I've never really thought of myself as green, per se.  In high school I belonged to a local group called the 'Green Team' but only because a couple of my friends were in it, and at the time REM was all the rage.  My parents aren't exactly eco warriors, although they 'composted' and 'blue boxed' long before either became a household term.  During the brief interlude that is the Canadian Summer, they keep a decent veg patch -- nothing posh, just some green and yellow beans, tomatoes, and cucumbers to rival any superstore produce both in terms of aesthetics and taste.  All of this is passé, of course. It was nothing they did consciously, or even conscientiously.  It was just the way they lived.  There was no sacrifice or smug labour involved.  But things on the green front have moved on considerably.  And I fear, for LGO's sake, that I am getting left behind.  Put simply: the Little Green Household is not doing enough.  It occurred to me the other day as my toddler was 'helping' recycle a fistful of flyers.  We -- and here I also mean the collective me-and-you we -- could really be doing more, couldn't we?  The question is, what?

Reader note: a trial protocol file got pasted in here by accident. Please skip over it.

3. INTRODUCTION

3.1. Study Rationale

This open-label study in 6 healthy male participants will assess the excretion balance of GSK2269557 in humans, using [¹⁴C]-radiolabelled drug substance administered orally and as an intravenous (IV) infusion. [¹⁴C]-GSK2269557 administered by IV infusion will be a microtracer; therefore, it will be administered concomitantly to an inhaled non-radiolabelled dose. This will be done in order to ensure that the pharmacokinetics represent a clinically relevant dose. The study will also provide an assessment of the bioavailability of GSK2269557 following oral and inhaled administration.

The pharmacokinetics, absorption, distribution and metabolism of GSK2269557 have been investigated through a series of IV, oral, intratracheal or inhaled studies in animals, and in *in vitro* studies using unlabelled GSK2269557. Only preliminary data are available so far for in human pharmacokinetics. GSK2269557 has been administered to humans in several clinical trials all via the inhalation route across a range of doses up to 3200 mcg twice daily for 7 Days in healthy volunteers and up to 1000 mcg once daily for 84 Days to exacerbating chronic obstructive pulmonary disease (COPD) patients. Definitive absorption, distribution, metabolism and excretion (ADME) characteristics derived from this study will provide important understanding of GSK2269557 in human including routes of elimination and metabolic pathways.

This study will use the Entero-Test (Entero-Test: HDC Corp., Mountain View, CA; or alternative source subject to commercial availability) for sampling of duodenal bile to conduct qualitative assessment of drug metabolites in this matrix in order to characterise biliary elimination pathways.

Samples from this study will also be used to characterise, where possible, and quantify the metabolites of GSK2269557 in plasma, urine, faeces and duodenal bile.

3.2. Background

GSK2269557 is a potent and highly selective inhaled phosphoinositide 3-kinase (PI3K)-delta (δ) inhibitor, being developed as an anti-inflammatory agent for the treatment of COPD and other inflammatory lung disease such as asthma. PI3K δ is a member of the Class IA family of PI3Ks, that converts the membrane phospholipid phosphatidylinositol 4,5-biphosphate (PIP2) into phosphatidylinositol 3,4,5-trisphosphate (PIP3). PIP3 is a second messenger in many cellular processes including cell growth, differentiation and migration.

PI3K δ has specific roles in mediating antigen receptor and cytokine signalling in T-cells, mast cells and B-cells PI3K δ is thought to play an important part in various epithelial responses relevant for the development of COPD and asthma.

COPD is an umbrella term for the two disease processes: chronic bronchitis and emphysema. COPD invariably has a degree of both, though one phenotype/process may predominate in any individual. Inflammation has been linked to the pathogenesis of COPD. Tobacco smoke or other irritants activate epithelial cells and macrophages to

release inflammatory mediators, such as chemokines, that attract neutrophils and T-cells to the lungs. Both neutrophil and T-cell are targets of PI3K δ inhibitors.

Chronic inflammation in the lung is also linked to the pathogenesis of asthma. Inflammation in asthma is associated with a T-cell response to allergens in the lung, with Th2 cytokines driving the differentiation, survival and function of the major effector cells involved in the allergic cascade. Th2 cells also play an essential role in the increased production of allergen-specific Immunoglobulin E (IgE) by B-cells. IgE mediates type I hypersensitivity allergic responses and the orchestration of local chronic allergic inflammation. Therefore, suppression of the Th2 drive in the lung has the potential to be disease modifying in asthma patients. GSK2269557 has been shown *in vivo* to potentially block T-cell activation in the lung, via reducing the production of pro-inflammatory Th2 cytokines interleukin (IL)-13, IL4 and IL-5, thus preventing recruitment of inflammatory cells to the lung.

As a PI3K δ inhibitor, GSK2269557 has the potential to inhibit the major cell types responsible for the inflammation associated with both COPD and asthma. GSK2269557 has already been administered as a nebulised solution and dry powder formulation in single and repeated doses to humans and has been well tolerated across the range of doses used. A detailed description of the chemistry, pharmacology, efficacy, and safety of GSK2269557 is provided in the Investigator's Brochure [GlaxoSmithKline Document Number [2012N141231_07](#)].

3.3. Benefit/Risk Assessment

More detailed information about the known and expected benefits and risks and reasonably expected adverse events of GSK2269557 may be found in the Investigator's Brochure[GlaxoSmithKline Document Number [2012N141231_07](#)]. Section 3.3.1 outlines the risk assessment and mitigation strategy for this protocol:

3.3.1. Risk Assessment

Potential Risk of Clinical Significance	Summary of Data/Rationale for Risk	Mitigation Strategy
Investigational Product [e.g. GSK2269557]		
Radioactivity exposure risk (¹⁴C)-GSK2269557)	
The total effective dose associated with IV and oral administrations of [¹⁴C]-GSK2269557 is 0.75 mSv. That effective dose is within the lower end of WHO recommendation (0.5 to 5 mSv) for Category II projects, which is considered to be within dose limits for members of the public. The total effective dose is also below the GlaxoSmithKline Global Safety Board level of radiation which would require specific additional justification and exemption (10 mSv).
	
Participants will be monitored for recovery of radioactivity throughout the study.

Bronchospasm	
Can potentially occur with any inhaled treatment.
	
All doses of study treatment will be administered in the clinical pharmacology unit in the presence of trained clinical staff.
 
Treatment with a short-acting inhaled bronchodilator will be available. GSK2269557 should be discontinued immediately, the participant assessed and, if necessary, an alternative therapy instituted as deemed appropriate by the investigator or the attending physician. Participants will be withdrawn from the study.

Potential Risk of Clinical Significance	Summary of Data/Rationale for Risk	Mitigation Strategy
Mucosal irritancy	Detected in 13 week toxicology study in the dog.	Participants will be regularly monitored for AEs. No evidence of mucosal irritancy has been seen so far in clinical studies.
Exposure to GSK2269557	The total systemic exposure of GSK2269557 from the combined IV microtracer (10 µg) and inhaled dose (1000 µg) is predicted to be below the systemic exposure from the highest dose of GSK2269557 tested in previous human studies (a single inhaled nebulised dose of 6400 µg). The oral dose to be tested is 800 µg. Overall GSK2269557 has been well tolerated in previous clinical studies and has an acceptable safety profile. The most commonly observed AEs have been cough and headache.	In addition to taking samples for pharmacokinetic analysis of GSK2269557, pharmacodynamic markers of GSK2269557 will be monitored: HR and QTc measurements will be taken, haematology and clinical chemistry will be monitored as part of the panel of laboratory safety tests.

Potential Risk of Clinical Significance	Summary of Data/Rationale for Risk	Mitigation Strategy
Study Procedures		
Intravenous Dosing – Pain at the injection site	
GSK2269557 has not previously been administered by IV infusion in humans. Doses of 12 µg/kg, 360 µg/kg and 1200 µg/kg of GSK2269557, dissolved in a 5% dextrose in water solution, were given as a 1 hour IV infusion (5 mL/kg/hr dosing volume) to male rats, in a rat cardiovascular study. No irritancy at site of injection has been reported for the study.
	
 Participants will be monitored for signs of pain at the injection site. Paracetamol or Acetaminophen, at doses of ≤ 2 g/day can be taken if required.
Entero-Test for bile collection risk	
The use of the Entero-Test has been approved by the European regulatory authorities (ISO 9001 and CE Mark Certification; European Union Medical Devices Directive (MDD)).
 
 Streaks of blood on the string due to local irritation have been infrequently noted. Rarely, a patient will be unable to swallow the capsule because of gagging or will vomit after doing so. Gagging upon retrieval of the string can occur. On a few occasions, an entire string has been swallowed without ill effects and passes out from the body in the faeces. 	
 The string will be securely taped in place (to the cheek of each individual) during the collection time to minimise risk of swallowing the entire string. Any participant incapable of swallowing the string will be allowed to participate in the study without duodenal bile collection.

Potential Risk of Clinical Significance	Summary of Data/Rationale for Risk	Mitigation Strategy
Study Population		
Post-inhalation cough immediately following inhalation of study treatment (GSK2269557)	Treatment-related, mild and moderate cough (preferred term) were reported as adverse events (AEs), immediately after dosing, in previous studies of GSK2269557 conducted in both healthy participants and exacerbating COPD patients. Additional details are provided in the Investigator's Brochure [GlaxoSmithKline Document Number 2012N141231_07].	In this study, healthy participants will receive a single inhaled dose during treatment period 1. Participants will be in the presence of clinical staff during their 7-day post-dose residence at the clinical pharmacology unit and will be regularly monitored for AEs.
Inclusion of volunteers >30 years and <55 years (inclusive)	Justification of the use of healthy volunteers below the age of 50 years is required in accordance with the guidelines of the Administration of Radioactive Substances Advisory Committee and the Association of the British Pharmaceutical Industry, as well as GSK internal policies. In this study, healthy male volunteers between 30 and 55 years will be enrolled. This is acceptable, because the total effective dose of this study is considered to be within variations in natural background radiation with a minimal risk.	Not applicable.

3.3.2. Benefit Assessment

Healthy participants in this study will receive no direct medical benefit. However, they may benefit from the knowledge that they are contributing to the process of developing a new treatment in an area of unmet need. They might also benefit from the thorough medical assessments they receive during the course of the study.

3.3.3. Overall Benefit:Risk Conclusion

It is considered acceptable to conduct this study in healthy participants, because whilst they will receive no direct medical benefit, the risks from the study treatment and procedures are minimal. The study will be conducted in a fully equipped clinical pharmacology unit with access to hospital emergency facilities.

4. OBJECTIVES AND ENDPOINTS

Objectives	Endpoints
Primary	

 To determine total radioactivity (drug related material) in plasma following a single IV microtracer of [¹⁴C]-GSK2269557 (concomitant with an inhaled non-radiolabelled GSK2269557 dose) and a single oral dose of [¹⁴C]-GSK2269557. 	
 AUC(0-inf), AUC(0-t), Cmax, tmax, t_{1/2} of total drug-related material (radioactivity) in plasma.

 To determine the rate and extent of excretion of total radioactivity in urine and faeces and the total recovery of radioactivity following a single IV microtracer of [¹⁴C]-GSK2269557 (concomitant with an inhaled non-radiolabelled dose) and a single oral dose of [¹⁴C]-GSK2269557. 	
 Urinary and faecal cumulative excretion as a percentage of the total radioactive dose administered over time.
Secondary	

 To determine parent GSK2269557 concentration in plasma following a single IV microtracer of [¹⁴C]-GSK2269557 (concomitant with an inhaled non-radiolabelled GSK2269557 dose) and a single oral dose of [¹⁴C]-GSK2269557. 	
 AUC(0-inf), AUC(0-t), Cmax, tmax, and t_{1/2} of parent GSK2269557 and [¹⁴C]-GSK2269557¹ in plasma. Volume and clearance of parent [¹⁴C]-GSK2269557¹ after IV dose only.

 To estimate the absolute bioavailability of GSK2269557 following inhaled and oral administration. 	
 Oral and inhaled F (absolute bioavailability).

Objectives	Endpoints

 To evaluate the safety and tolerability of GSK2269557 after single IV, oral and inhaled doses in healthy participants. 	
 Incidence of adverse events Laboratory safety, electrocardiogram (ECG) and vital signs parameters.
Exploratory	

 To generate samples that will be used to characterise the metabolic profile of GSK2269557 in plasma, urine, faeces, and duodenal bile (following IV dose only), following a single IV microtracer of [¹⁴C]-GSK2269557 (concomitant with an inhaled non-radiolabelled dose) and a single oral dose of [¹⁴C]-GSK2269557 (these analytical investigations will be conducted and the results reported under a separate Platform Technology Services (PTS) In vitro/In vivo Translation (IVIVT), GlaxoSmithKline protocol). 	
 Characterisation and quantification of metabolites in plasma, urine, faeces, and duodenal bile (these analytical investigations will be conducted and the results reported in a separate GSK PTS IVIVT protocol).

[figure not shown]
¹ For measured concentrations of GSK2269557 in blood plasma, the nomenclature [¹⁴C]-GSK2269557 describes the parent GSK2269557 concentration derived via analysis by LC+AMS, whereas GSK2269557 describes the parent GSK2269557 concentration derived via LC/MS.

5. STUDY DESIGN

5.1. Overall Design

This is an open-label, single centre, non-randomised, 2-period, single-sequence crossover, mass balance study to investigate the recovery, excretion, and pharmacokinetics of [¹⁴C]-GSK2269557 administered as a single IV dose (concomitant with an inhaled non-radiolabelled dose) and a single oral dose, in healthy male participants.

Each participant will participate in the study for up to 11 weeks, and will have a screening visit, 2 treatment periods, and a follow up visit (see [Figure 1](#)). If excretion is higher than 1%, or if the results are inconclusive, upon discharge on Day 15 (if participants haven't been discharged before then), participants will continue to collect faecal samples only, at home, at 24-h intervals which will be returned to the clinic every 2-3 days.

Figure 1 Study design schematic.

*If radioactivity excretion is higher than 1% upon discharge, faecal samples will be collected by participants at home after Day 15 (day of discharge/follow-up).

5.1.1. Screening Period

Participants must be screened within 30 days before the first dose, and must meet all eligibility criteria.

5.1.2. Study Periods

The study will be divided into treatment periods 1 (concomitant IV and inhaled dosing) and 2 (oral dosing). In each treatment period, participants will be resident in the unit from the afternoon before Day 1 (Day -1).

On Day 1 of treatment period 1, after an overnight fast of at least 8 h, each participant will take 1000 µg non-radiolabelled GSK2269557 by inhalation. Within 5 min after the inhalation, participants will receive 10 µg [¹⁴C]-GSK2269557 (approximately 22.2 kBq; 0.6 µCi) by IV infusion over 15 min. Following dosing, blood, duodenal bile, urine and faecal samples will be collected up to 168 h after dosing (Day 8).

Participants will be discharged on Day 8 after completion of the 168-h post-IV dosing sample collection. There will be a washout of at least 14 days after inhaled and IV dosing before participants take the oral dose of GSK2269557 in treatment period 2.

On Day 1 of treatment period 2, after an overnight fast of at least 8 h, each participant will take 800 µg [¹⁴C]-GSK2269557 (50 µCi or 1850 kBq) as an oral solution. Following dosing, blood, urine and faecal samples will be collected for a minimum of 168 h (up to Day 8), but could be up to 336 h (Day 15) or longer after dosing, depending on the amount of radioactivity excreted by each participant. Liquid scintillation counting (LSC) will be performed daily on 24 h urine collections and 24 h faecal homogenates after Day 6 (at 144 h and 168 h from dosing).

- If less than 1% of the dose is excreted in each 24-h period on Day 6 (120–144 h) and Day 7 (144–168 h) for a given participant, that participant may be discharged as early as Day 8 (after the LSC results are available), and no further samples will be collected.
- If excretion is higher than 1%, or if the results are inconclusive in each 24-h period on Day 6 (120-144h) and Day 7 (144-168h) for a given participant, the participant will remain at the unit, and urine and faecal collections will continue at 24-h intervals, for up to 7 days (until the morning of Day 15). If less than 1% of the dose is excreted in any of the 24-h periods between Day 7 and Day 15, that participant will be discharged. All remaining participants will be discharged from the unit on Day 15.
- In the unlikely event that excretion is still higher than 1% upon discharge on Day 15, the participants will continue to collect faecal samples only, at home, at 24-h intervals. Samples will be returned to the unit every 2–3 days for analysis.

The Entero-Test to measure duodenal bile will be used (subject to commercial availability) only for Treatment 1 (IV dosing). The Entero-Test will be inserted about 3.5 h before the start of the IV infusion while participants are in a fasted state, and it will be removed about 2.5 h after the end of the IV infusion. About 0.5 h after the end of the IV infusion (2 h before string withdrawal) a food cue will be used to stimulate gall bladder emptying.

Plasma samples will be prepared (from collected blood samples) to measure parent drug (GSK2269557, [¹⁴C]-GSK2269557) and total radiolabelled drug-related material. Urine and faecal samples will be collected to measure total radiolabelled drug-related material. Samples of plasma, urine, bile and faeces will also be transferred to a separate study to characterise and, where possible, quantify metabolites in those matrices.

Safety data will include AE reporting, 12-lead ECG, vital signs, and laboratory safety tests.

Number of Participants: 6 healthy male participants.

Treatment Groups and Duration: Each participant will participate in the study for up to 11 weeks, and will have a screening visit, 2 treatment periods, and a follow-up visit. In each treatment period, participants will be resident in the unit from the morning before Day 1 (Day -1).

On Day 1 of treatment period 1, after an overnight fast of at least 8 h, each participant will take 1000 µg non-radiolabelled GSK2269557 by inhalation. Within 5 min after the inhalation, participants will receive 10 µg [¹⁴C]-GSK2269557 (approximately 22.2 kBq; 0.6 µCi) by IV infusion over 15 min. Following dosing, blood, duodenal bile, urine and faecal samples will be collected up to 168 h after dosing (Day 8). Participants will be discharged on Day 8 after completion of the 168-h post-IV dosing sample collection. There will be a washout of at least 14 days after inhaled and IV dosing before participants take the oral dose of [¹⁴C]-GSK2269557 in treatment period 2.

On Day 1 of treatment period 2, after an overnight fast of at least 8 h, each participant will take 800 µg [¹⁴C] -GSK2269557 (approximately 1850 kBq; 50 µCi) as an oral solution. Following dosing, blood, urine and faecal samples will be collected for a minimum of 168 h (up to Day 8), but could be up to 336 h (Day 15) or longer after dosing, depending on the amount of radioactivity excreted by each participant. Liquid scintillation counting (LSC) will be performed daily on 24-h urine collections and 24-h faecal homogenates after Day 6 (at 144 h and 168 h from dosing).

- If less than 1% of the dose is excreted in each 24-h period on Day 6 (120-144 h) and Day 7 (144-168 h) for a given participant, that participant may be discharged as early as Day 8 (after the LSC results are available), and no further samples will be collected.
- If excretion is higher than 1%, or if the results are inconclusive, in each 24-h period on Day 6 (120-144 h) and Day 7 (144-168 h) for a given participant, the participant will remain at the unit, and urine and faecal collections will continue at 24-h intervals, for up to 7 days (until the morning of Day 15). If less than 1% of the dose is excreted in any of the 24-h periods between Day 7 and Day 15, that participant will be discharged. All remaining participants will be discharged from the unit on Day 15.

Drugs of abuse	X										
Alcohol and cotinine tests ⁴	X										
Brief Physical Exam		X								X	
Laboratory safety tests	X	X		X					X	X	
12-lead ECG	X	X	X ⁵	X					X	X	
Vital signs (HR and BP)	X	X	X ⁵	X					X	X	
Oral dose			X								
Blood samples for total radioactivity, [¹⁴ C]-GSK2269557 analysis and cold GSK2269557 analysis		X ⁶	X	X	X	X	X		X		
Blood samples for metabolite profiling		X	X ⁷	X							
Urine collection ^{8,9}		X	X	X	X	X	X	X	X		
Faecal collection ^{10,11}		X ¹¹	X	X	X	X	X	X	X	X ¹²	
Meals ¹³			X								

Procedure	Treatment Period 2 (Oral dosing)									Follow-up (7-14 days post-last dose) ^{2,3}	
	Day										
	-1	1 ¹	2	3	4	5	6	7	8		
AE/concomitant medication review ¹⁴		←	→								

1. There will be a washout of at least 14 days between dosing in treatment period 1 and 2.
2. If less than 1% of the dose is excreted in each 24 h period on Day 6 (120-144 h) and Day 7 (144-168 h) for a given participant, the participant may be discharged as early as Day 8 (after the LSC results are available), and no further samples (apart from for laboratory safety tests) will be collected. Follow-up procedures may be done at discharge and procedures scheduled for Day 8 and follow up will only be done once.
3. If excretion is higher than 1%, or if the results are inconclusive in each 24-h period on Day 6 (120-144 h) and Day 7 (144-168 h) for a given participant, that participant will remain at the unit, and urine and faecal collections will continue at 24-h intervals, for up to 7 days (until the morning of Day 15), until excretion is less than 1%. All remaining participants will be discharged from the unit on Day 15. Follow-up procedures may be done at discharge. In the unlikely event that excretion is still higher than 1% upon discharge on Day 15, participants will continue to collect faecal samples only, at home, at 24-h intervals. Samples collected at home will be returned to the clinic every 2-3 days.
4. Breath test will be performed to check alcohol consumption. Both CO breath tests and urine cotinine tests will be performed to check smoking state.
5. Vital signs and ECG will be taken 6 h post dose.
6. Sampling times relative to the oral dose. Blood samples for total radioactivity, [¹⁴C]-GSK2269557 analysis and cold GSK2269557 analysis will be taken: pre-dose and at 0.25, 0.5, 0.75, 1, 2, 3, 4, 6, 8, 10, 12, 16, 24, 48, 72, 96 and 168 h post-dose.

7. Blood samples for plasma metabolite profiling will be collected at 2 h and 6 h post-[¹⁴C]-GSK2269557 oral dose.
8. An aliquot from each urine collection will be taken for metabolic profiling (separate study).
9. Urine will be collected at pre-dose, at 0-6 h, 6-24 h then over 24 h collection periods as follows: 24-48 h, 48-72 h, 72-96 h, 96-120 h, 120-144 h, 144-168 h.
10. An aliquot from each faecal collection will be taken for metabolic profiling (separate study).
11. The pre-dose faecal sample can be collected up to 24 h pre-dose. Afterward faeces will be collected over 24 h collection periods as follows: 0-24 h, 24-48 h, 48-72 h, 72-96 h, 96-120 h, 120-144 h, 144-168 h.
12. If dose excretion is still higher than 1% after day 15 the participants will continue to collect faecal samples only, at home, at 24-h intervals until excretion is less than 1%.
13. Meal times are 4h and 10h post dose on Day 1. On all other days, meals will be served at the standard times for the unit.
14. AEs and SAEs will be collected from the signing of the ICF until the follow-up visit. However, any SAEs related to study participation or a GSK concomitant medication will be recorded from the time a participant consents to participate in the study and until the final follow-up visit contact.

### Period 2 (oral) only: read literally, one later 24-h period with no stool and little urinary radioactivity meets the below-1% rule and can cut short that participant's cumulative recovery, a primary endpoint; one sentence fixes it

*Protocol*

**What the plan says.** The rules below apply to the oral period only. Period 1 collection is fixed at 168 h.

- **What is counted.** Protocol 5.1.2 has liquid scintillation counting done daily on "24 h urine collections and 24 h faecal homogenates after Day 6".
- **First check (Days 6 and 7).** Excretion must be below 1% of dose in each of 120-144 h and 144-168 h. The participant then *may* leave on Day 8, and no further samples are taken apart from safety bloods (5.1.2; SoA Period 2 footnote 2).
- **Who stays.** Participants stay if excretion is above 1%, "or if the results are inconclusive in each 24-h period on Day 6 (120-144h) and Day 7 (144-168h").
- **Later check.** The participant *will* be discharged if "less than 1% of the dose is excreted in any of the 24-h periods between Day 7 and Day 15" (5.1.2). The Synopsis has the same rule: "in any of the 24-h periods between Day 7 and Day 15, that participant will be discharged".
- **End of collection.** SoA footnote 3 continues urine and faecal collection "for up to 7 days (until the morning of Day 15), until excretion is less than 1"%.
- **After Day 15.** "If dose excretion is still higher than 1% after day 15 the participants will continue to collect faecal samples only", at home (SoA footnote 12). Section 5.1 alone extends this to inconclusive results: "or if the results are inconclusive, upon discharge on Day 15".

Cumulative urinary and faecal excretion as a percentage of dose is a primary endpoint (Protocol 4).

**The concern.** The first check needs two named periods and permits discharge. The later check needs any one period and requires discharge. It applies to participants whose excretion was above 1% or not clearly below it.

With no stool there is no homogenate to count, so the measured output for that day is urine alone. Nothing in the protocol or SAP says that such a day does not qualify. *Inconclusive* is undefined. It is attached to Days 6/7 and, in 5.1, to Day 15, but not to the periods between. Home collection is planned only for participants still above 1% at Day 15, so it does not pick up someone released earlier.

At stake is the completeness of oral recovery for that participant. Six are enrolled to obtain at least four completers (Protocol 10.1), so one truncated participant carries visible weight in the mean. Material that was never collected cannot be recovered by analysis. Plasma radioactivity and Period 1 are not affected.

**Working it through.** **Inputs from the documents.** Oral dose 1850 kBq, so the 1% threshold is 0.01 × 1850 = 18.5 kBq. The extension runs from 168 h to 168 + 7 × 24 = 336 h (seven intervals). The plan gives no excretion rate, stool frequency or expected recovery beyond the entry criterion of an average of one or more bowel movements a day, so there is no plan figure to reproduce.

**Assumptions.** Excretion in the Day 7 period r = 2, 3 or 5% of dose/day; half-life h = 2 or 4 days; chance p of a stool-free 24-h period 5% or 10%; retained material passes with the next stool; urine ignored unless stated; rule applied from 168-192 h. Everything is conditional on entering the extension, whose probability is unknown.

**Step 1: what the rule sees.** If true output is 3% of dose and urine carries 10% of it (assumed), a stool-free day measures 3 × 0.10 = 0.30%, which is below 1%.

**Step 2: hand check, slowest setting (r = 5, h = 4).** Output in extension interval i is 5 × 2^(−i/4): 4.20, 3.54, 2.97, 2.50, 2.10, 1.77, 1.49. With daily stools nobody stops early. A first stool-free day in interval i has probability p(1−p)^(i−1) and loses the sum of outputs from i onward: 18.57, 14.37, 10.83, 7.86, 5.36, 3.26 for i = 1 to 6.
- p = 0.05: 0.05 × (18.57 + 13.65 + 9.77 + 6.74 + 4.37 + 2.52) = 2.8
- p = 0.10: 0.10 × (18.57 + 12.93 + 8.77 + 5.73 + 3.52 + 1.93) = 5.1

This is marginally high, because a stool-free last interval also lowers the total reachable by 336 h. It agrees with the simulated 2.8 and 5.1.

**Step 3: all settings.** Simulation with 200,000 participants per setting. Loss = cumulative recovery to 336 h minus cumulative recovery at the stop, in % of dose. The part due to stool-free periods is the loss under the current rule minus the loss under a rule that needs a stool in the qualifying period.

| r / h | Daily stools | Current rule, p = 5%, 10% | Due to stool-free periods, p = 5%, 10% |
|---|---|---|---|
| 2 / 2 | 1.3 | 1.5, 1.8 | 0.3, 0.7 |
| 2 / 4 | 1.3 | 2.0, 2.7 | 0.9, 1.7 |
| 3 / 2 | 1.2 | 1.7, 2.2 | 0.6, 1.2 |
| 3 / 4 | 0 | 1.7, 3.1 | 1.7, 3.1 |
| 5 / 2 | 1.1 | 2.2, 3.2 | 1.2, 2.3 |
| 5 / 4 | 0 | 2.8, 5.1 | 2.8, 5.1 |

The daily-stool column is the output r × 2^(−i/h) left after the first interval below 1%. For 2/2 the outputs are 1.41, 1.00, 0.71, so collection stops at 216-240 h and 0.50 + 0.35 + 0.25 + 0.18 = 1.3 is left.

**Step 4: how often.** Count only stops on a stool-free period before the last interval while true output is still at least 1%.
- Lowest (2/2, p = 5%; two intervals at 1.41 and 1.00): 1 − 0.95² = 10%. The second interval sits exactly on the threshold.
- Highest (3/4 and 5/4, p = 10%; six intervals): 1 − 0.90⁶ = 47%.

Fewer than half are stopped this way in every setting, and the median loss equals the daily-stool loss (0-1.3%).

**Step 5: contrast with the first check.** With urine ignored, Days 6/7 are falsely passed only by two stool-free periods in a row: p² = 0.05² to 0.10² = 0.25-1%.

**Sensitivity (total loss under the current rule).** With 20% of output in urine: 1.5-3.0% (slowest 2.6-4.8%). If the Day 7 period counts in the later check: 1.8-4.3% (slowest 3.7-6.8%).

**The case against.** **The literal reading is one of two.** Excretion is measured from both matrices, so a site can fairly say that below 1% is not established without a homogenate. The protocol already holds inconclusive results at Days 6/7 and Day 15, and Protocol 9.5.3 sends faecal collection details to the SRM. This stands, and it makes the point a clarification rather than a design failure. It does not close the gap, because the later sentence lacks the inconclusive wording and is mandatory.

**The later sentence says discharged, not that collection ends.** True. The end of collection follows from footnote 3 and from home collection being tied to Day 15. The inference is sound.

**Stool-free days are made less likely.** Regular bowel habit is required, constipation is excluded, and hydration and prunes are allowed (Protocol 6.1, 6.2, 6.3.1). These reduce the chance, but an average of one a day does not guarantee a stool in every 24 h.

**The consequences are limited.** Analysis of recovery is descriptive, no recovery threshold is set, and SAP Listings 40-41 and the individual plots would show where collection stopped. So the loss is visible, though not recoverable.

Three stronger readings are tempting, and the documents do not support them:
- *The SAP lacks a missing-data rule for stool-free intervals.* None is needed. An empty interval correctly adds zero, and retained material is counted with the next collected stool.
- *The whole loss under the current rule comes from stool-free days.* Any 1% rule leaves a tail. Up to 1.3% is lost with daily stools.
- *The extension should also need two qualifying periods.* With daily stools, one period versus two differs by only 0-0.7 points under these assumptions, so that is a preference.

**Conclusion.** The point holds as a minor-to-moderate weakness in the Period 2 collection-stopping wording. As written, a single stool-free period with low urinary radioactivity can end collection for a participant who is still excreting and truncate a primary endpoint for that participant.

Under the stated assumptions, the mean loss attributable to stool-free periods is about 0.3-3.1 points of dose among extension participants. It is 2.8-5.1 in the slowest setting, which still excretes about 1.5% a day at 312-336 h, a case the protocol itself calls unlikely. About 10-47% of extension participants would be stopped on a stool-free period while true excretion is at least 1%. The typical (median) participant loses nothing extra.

Little Green One is excited to be featured at A Mother World.  Click here to read the full article.  Happy Earth Day!

Wednesday, April 14, 2010

(Anti)social media